Some players improved because of the slow pace, but for others, they developed areas of their game that didn't exist before. Butler developed a three-point shot and facilitating ability he had never flashed in any of his previous five years. Jamison, at age 31, somehow had his best rebounding season of his career. Andray Blatche fulfilled some of his vast potential early in the season as well. Finally, while the defense didn't improve tremendously, it made enough strides to make up whatever difference was lost with Arenas' offensive ability.
This is not the same thing as saying Arenas' loss made the Wizards better. Yes, Arenas takes some very quick shots, and yes, he does stink defensively. But is Arenas absense really responsible for Butler developing a three-point shot? Is it really responsible for Jamison rebounding more (and it's important to note that Jamison's shooting percentages were way down without Arenas)? Is it responsible for Brendan Haywood's remarkable free-throw shooting accuracy, Blatche's relative emergence or Roger Mason's remarkable season? Was Arenas really the only bad defensive player on the roster prior to his injury? Perhaps on some level, it made some of those skills stand out (in particular, Butler's passing skills). But to say it caused everything is just insane and is downright insulting to the players who worked hard to improve their games.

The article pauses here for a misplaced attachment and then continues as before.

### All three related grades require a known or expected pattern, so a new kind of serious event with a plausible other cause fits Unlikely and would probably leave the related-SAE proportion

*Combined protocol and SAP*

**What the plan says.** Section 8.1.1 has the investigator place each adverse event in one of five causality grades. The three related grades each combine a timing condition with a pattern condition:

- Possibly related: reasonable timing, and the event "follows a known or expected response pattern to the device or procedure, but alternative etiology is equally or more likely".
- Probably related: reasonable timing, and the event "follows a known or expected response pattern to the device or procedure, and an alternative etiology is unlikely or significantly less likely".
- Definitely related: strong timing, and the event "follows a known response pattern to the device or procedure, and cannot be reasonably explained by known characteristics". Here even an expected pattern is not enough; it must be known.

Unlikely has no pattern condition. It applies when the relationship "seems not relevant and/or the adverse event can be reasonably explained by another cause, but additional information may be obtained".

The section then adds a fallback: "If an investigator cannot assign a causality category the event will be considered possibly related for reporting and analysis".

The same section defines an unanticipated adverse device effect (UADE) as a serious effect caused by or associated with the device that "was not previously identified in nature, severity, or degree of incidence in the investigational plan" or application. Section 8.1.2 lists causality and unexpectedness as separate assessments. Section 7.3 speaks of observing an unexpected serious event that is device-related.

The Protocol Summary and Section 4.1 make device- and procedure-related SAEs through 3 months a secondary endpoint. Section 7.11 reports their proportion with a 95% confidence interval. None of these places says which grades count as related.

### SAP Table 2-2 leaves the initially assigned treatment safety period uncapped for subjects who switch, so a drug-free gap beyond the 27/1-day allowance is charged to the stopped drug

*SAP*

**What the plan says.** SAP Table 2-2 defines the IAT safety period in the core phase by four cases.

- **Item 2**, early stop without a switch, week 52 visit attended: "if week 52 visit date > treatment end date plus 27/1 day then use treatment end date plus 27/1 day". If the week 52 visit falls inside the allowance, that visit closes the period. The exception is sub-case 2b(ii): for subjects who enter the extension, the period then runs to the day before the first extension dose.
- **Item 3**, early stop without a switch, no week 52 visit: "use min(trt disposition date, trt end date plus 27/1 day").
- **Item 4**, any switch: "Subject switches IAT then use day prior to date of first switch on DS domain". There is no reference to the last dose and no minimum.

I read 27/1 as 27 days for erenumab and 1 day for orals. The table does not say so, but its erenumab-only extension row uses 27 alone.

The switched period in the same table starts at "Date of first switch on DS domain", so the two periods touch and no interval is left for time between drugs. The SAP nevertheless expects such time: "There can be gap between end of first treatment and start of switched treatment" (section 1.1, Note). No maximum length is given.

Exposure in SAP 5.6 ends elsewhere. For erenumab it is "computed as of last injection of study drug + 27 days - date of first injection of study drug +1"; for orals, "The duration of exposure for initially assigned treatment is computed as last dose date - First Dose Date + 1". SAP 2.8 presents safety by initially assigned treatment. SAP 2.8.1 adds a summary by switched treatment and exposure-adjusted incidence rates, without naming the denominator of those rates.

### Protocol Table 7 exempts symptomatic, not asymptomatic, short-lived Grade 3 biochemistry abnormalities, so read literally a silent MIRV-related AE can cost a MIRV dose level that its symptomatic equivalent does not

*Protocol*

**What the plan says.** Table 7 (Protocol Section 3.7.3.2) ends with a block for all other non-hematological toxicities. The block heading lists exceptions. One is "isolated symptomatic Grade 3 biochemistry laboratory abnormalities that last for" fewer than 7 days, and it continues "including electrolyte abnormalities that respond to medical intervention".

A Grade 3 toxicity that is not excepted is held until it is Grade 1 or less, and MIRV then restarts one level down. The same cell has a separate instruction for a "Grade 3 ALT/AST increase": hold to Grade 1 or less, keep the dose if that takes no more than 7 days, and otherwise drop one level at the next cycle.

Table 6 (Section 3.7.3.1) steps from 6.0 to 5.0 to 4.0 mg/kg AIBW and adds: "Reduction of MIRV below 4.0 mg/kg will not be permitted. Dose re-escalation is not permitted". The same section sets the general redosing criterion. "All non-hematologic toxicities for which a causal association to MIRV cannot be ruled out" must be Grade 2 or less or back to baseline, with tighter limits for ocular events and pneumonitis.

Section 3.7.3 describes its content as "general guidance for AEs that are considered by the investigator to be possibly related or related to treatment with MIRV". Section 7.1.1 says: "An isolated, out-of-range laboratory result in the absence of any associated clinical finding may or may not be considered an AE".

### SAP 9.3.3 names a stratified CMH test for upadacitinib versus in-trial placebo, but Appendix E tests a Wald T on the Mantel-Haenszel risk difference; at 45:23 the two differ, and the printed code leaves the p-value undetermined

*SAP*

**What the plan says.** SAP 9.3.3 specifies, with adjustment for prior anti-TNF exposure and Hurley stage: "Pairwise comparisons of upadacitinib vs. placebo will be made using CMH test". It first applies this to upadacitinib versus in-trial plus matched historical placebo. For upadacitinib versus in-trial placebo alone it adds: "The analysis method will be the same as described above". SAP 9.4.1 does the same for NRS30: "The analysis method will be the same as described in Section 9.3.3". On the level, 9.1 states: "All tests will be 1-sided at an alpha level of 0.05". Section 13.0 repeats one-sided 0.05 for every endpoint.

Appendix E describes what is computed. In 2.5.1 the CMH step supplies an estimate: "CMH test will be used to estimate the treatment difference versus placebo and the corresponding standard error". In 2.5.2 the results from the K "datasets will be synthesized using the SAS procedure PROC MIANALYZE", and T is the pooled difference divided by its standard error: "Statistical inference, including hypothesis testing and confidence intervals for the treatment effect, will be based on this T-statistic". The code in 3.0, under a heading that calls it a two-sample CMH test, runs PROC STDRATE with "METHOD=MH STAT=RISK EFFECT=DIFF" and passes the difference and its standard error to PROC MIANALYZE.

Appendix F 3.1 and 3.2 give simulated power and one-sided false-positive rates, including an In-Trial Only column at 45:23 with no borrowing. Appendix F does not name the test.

Yet Arenas' return will still cause problems because of the stylistic change. The Wizards have proven that they can compete playing slow-paced basketball. It's also proven that many of the players' skills were enhanced doing that. Arenas' usage rate has been climbing every year since he got to D.C., even as the talent around him has improved. It's time for Arenas to curb the 20-footers with 18 seconds on the shot clock routine and allow his teammates the chance to initiate more offense. It might improve his efficiency to play off Butler's passing rather than vice versa. This is not suggesting Arenas should get more assists; rather, it is suggesting Arenas just touch the ball less. When the fourth quarter comes, it's Hibachi time. Before then, get everyone else involved.
Before one considers that an impossibility, consider what Arenas watched from the sidelines. Consider how the Wizards played without him. He was watching, as were we. Consider how Paul Pierce sacrificed some scoring to become a champion and still managed to improve his image. Arenas is 26 now and will likely not have the capability to be Agent Zero as he used to be. He'll adjust, though it will probably take some time.
I think they survive relatively well early (~3-4 games under .500), struggle initially when Gilbert returns adjusting to each other and then make a late run to steal the eighth spot away from Miami. Then, they'll be out quickly to Boston. That, of course, assumes there will be no more injuries.